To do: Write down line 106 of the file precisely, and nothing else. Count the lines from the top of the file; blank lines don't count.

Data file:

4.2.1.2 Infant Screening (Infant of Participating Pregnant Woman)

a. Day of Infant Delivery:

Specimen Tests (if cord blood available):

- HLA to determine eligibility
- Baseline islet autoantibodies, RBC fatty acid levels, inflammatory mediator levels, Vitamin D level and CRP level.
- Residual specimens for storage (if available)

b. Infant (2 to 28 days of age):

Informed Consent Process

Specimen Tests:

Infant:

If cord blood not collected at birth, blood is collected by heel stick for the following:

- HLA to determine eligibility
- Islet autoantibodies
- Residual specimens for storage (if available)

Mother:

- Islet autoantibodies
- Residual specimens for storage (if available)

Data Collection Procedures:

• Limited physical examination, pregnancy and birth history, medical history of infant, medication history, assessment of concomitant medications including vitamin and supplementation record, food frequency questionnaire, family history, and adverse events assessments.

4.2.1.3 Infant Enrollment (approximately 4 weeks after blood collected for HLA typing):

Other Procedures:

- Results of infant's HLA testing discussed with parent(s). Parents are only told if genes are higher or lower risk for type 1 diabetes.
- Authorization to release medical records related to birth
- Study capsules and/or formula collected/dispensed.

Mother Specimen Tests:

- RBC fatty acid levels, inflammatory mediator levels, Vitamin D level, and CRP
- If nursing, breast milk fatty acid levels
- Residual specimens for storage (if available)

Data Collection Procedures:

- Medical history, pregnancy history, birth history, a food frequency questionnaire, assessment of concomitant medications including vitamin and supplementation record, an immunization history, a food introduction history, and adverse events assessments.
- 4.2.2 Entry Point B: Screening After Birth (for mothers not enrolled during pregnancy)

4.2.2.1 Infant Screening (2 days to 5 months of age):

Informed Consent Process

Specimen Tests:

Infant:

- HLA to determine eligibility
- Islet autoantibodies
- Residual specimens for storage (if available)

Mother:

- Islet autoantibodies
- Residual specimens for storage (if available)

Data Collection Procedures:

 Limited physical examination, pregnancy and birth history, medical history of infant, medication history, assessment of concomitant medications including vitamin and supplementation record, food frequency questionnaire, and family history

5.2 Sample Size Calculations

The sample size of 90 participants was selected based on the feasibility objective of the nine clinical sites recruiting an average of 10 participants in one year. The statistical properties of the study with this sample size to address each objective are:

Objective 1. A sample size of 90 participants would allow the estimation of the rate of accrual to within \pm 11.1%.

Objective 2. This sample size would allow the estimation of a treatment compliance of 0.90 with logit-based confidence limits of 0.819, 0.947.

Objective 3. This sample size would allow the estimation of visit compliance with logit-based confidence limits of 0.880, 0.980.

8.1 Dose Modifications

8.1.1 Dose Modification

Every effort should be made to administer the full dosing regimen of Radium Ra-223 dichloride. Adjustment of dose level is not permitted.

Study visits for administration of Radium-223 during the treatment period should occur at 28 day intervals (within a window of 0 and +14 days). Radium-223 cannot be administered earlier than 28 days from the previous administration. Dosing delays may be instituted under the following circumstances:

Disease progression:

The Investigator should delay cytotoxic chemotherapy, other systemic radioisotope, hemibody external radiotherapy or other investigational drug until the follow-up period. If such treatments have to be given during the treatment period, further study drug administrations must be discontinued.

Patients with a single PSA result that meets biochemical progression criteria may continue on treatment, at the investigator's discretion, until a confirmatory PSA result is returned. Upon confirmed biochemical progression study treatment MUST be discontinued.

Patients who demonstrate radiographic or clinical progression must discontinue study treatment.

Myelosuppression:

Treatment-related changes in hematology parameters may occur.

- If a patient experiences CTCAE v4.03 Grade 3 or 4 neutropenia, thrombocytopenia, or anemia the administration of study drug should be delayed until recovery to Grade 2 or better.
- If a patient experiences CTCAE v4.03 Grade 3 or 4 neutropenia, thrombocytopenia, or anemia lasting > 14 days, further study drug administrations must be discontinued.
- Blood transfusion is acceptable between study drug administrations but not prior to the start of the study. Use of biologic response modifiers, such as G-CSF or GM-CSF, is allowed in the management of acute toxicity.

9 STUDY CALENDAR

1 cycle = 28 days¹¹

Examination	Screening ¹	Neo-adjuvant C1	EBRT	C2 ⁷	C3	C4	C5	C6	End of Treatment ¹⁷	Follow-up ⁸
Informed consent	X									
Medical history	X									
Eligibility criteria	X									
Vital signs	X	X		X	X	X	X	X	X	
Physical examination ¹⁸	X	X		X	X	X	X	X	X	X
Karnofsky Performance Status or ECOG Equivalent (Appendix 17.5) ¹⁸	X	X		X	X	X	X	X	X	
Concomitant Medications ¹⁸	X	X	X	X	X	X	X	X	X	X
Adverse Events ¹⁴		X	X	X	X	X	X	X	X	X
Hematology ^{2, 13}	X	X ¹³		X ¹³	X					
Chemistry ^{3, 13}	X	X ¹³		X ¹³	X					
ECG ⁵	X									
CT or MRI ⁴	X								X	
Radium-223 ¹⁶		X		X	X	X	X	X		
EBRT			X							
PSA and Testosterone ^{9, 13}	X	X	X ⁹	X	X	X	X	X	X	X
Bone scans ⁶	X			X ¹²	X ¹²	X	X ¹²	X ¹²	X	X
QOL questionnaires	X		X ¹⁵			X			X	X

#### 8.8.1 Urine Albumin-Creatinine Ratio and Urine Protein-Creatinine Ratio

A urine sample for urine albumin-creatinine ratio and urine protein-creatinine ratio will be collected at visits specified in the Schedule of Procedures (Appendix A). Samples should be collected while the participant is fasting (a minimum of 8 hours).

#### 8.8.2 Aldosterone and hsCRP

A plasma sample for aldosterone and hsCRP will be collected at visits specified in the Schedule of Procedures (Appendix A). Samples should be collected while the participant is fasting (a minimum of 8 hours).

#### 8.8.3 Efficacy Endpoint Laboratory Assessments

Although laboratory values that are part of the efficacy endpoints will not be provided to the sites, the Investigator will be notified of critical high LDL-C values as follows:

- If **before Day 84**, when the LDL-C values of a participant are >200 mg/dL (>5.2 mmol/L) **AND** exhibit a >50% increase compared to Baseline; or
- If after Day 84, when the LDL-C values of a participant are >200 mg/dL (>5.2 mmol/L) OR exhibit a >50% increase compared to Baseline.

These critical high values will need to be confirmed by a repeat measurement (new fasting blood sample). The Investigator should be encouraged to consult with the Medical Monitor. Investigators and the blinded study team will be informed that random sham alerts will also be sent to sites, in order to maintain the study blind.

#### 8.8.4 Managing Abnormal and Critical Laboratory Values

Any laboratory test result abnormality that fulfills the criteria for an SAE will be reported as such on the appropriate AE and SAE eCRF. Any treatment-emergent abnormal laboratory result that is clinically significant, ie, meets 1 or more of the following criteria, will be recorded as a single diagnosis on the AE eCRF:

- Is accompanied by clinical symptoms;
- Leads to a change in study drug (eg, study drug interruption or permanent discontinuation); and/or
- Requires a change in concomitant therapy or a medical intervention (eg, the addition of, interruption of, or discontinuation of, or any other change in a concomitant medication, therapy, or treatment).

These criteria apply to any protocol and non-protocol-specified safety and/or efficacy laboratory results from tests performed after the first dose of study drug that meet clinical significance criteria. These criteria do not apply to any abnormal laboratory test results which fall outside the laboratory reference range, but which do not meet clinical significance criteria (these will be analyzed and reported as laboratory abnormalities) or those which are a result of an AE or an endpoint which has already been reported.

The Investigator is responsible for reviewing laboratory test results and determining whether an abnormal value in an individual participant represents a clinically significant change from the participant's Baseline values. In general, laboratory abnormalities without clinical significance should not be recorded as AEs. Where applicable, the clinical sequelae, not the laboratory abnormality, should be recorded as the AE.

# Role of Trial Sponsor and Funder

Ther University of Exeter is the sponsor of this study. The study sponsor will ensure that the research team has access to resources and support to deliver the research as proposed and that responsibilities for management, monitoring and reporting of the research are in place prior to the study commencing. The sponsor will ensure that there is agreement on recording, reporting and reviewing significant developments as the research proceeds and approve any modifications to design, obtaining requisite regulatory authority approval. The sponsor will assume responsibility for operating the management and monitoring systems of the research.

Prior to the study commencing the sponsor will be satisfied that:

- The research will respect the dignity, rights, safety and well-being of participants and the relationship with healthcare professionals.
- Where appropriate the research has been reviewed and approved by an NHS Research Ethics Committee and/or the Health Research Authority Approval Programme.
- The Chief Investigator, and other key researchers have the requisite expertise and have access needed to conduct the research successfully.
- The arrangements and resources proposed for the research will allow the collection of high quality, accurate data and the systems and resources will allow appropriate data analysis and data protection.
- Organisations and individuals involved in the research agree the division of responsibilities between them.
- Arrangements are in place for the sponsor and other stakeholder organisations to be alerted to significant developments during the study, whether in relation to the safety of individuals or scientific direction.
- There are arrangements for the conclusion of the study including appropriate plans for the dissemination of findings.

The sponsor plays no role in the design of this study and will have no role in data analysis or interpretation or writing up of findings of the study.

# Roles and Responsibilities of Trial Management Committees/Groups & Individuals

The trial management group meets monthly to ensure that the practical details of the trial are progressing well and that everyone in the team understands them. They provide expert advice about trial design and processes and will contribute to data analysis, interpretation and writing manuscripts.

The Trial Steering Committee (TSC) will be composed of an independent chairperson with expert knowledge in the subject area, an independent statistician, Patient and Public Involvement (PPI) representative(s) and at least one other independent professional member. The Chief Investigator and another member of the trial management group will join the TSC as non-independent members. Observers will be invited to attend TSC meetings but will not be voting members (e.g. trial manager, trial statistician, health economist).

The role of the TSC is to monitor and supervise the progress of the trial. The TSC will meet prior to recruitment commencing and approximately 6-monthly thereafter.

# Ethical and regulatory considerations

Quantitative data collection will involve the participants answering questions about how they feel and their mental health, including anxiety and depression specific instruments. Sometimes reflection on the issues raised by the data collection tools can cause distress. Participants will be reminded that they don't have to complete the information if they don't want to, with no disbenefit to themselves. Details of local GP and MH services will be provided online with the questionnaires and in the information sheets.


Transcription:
- Arrangements are in place for the sponsor and other stakeholder organisations to be alerted to significant developments during the study, whether in relation to the safety of individuals or scientific direction.